While most people are aware of the benefits of tomatoes, many are still unaware of the health concerns that may arise from too much consumption of this wonderful vegetable. Generally, tomato consumption is safe. But there are some disadvantages that can be associated with excess intake of tomato, most of which are dietary complications. Below, I will be taking you through some of these side effects:
Acid reflux, heart burn, or gastroesophageal reflux disease (GERD) is a chronic disease that occurs when stomach acid or bile passes into the food pipe and irritates its lining. The irritation creates a sensation of burning in the chest that usually occurs after eating, and often gets worse on lying down.
Acid reflux usually occurs when high-acid foods such as tomatoes or spicy foods are eaten. Intake of tomatoes in excessive amounts can alter the acidity in your stomach, which in turn triggers acid reflux.
Lycopenodermia is as a result of excess lycopene in the blood. When lycopene is excess in the blood, it causes discoloration of the skin, usually to a deep-orange coloration. Tomatoes are very rich in lycopene. They are probably the richest fresh fruit source of this antioxidant.
In order to prevent lycopenodermia, you definitely have to regulate the intake of tomatoes, and only consume them in moderation. Lycopenodermia is however not a serious health threat, but is makes your skin look unattractive.
Intolerance from eating tomatoes may vary from one person to another. It usually causes digestive problems such as excess gas or stomach pain. However, this kind of intolerance might only be noticed when tomato is consumed in large amounts.
It is no longer news that individuals with a kidney failure or disorder must regulate their intake of potassium. When the kidneys fail, they become unable to remove excess potassium. So, this mineral builds up in the body to cause hyperkalemia, which can lead to an abnormal heart rhythm.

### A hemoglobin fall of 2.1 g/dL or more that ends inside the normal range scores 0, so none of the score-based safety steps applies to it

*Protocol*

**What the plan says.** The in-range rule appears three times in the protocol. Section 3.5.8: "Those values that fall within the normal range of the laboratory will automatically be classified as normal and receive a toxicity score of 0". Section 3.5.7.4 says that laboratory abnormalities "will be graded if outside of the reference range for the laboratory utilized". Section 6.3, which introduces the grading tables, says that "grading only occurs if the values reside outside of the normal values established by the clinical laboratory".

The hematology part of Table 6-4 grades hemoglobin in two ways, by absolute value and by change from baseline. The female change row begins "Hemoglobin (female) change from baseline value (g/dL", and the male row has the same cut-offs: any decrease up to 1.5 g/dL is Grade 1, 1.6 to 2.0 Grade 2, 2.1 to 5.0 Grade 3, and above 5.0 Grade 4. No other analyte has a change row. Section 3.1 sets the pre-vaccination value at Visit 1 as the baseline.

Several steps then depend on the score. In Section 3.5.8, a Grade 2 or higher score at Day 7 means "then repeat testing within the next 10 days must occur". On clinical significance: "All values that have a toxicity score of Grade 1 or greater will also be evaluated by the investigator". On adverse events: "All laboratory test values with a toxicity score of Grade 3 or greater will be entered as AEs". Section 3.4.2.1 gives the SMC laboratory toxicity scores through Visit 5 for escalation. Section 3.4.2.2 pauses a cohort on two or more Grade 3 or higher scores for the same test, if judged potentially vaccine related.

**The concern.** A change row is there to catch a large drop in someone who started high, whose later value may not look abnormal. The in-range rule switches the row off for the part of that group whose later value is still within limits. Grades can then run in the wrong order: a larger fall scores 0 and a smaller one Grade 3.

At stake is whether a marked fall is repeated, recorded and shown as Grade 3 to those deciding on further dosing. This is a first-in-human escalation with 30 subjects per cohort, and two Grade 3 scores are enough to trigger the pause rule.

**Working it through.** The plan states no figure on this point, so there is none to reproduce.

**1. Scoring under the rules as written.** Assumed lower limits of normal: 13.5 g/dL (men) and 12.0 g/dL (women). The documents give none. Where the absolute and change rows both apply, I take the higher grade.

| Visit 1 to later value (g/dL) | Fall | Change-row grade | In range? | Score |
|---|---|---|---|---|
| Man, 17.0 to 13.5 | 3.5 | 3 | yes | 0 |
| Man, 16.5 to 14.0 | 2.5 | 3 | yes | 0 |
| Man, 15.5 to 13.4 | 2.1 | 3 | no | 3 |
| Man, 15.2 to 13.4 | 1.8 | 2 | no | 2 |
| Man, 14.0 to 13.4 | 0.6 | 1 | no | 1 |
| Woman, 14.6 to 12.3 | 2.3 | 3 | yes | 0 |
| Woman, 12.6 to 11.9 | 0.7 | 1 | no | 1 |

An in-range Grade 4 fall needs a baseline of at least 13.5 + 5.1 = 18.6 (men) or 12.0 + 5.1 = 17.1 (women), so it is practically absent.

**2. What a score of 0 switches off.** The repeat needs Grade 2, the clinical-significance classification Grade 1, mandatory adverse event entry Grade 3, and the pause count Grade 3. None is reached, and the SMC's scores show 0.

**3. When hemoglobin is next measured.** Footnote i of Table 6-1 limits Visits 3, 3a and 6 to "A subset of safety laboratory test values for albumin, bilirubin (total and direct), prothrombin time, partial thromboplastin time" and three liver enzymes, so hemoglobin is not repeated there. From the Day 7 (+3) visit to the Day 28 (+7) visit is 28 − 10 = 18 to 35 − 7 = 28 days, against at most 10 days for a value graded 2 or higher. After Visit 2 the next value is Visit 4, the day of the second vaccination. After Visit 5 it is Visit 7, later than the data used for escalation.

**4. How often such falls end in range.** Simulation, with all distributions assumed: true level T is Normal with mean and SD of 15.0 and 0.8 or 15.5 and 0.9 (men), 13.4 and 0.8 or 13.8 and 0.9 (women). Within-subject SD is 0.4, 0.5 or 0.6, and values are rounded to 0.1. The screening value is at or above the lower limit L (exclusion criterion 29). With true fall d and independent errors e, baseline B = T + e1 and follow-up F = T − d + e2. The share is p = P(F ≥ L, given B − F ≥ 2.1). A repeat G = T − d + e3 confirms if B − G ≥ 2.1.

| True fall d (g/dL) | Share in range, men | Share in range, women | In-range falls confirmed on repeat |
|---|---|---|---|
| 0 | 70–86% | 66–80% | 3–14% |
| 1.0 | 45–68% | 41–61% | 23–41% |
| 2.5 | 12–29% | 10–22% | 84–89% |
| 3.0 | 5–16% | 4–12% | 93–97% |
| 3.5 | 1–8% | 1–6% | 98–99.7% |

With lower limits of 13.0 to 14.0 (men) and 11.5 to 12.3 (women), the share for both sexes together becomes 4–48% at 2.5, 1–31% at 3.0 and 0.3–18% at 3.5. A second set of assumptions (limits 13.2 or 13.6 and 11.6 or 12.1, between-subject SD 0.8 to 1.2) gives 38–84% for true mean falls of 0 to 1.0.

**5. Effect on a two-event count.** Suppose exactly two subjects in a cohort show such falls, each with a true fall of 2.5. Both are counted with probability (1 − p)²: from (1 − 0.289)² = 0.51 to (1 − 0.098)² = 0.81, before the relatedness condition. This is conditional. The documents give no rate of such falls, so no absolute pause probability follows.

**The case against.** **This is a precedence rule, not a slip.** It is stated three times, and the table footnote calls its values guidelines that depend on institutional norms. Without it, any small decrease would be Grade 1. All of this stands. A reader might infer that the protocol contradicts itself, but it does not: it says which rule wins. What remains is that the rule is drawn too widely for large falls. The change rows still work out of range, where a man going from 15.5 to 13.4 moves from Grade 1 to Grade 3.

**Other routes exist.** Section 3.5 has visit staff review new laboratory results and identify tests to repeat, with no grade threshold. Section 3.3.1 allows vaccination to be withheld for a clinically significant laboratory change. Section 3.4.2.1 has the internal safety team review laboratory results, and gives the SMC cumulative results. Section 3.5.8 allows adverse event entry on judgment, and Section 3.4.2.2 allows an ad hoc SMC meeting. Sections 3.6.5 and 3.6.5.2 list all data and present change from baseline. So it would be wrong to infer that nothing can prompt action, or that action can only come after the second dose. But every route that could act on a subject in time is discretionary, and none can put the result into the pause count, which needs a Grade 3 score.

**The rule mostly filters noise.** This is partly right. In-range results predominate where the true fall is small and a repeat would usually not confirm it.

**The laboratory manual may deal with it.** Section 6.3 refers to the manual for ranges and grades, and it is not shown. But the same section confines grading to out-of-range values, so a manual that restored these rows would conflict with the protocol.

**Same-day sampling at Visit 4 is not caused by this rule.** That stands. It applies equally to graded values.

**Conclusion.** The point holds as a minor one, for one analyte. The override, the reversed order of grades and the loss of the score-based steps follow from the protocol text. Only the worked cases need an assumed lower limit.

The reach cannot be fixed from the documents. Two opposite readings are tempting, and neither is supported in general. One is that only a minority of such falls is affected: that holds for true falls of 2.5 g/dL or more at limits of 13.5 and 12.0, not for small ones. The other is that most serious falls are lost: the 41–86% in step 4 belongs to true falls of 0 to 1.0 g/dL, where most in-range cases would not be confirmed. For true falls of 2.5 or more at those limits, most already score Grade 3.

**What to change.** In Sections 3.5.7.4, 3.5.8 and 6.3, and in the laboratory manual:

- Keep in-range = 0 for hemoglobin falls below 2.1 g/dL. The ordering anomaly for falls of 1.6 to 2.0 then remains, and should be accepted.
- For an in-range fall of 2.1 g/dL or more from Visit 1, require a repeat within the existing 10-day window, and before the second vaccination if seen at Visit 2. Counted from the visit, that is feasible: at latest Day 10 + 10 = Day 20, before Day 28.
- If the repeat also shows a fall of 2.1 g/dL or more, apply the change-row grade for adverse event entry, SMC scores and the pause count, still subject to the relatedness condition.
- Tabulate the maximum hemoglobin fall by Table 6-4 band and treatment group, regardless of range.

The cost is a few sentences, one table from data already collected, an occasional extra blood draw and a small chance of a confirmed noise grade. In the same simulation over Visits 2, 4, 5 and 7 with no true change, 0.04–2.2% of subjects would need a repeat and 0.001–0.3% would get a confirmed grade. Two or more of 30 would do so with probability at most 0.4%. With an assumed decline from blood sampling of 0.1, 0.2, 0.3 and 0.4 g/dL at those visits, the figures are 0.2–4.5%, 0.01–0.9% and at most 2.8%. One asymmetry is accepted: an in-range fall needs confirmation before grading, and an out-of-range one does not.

Tomatoes are rich in potassium. And intake of very large amounts of these vegetables can add a significant quantity of potassium to your body. Due to this, people with kidney failure must monitor their intake of these vegetables. Moreover, tomato preparations like tomato sauce have been found to contain high level of oxalates. Just another reason why kidney failure patients must stay cautious over its consumption (1).
Watch the sodium
While fresh tomatoes are very low in sodium, canned tomatoes contain significant amounts of this mineral. Just a cup of canned tomatoes provides more than 500 mg of sodium. A diet high in sodium increases the risk for cardiovascular disorders, and even osteoporosis.
Increased sodium in the blood results in high blood pressure. A condition that has been proven to increase the risk for cardiovascular diseases.
Apart from the consumption of tomato fruits, many people do ask if tomato leaves are safe for consumption. Tomato leaves are not safe for consumption. In large amounts, these leaves can cause poisoning, with symptoms such as vomiting, severe mouth and throat irritation, diarrhea, spasms, dizziness, headaches, and even death in severe cases.
Tomato consumption for breastfeeding and pregnant women in food amounts is safe. However, there are no enough evidences to determine whether it is still safe for consumption in amounts other than those in foods. Due to this, larger amounts, especially for medicinal purposes should be avoided until more is known.